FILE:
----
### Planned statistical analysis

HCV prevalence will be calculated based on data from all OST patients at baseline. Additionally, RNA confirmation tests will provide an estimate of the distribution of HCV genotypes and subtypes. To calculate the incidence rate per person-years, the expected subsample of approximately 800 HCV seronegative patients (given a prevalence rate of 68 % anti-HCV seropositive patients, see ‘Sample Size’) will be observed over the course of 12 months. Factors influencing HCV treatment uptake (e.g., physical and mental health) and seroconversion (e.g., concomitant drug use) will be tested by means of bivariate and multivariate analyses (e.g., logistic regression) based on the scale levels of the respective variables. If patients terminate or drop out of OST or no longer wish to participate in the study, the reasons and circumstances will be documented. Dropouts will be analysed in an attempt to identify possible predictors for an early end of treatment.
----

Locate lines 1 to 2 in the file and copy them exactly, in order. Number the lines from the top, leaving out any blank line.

### Planned statistical analysis

HCV prevalence will be calculated based on data from all OST patients at baseline. Additionally, RNA confirmation tests will provide an estimate of the distribution of HCV genotypes and subtypes. To calculate the incidence rate per person-years, the expected subsample of approximately 800 HCV seronegative patients (given a prevalence rate of 68 % anti-HCV seropositive patients, see ‘Sample Size’) will be observed over the course of 12 months. Factors influencing HCV treatment uptake (e.g., physical and mental health) and seroconversion (e.g., concomitant drug use) will be tested by means of bivariate and multivariate analyses (e.g., logistic regression) based on the scale levels of the respective variables. If patients terminate or drop out of OST or no longer wish to participate in the study, the reasons and circumstances will be documented. Dropouts will be analysed in an attempt to identify possible predictors for an early end of treatment.